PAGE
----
J. B. S. Haldane (1949) on Infectious Disease and Evolution
Joshua Lederberg

CHARLES Darwin was gratefully aware of the advances in microbiology and infectious disease (ID) associated with his contemporaries, Louis Pasteur and Robert Koch. Nevertheless, in none of his works does he make substantial mention of the role of ID as a driving force in natural selection. In contemporary observation, this seems self-evident, with frequent decimation of species by ID: viruses, bacteria, protozoa, or fungi. With rare exceptions, the paleontologists have remained as oblivious as Darwin, but the evolutionary responses to ID leave few qualitative marks on the fossil record. We can only speculate how many faunal extinctions may have stemmed from ID panzootics. We must, of course, marvel at the intricacies of the immune defensive systems that have evolved to keep pace with microbial invasion. As far as current knowledge informs us, these are remarkably uniform among vertebrates, and their main outlines were laid down 200 million years ago. However, we still have a long way to go in tracing the adaptations that may distinguish species that enable rodents and carrion eaters to pursue a lifestyle that deters humans and felines.

Fifty years ago, J. B. S. Haldane (1949) published a speculative review that is now often cited as inspiring new thinking about disease and evolution. Its original venue was a supplement to La Ricerca Scientifica, recording the papers from a “Symposium on Ecological and Genetic Factors in Speciation Among Animals.” This was organized by Adriano Buzzati-Traverso and held at the Istituto Sieroterapico Milanese. Among the few recent citations to any other papers presented there were a handful referring to Helen Spurway and Th. Dobzhansky. But Dobzhansky (1951) did not refer to the Haldane paper in his Genetics and the Origin of Species (Ed. 3). Others present at the Symposium included R. A. Fisher and Luca Cavalli-Sforza, but there is scant record of their interventions.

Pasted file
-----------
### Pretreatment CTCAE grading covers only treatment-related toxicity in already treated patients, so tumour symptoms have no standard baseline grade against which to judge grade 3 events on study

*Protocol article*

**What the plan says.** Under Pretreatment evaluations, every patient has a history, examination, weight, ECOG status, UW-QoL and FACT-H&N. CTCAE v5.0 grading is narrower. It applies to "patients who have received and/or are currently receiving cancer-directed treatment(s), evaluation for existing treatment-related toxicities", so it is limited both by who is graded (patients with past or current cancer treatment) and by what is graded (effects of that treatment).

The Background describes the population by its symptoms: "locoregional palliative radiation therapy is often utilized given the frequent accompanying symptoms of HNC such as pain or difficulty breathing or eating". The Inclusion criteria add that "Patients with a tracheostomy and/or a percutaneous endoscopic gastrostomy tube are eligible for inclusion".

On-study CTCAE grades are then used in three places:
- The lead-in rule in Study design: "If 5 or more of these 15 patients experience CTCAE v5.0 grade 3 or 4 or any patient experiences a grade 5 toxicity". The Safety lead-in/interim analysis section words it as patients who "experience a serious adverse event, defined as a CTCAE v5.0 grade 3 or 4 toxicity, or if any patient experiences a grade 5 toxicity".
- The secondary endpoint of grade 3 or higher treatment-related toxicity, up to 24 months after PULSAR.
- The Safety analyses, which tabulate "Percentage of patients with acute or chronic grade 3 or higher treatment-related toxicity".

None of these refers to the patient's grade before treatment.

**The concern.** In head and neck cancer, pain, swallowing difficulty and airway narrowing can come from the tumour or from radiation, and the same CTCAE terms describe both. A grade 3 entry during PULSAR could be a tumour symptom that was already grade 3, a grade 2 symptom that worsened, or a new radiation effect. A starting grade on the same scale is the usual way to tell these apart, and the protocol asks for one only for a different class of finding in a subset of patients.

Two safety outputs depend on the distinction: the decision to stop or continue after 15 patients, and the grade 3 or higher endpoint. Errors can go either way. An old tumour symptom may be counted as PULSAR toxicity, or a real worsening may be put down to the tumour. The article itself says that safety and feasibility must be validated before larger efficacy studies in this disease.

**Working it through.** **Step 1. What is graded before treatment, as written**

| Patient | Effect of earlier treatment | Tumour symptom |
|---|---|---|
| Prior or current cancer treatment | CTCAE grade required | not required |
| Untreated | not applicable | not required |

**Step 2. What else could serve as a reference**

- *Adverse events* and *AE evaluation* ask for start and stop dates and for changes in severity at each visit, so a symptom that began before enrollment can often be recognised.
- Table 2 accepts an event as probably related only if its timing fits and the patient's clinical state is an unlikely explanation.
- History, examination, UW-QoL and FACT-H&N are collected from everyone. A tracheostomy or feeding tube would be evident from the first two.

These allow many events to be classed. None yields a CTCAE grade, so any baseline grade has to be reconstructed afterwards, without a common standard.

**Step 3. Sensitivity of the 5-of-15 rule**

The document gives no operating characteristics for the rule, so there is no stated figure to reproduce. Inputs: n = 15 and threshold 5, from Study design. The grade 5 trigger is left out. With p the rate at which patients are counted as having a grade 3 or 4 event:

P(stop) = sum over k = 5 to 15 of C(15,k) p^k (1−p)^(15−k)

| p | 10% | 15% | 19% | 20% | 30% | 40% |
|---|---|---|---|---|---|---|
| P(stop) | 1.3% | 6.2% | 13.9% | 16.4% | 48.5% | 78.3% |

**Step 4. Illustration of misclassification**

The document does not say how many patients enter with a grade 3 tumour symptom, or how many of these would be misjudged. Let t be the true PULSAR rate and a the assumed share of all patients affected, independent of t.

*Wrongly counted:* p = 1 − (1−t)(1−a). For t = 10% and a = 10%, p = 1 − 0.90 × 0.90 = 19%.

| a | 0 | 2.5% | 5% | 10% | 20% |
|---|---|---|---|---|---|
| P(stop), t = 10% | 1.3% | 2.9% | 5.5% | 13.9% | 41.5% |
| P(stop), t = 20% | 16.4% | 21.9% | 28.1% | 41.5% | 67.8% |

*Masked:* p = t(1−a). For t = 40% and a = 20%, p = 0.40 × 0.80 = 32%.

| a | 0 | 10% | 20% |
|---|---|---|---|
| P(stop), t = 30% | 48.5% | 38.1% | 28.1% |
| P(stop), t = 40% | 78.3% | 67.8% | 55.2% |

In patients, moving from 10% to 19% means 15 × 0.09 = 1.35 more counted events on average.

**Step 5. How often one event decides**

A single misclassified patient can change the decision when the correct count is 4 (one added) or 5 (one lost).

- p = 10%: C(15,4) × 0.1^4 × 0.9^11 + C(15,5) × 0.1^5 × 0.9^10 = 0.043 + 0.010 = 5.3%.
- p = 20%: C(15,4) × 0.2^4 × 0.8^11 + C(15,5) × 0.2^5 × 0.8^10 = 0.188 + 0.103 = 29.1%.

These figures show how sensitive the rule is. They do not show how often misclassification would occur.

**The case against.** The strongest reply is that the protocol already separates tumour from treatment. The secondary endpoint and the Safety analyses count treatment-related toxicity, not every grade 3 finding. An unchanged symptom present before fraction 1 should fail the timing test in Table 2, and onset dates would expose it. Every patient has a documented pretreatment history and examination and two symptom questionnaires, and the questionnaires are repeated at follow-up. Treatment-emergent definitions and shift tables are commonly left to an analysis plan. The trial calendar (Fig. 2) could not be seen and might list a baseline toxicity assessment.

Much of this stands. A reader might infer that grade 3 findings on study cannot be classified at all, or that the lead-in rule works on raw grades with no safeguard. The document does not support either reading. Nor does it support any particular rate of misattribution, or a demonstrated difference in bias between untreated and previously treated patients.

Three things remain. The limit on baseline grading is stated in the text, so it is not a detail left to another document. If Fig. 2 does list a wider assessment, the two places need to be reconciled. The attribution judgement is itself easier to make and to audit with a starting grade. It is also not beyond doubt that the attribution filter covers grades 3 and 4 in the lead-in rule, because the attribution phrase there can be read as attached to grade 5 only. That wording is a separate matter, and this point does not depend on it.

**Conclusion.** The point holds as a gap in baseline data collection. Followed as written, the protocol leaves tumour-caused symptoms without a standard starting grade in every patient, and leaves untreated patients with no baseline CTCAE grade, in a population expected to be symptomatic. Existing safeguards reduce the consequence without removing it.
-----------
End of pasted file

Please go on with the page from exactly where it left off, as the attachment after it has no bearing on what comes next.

In his paper, Haldane recites common knowledge of ID and its potential potency as an agent of natural selection. His most pungent remark was, “It is much easier for a mouse to get a set of genes which enable it to resist Bacillus typhimurium than a set which enable it to resist cats.” That may well be; he overlooks the unmatched evolutionary potential of the bacilli, which guarantees this will be an unending contest.

A special feature of ID is its density dependence, and Haldane looks to it as the ultimate restraint on population size. Noting Stalker's parlous efforts to cultivate Scaptomyza in the laboratory, as an alternative to Drosophila, he predicts that the Drosophila industry will succumb when it gets too large. This prevision was half right if we give it credit as an anticipation of the global spread of P elements in laboratory cultures. As with many other “parasites,” the nuisance they bring is at least partly compensated for by new insights they provoke.

In a more subtle argument, Haldane points to ID as an accelerator of speciation. Briefly summarized, this occurs when each parasite foments a specialized ecological niche, namely resistance to it.

With few exceptions, Haldane brought no experimental data of his own to the discussion, and this was the case here. He was, however, well acquainted with the established polymorphisms of blood group factors and other antigens, and he assumed these were driven as adaptations to still unidentified ID. He also cited examples from phytopathology, the Puccinia (rusts) infecting wheat, and the participation of specific genes. He was probably also likely aware of the work initiated at the Rockefeller Institute on rat strains resistant to Salmonella infection (Irwin and Hughes 1933) and of Gowen's (1952) studies on mice. While these and many other works had affirmed widely held intuitions that genetic constitution plays an important role in response to ID, the science was too ill formed to admit clear-cut mechanistic pathways of genetic determination.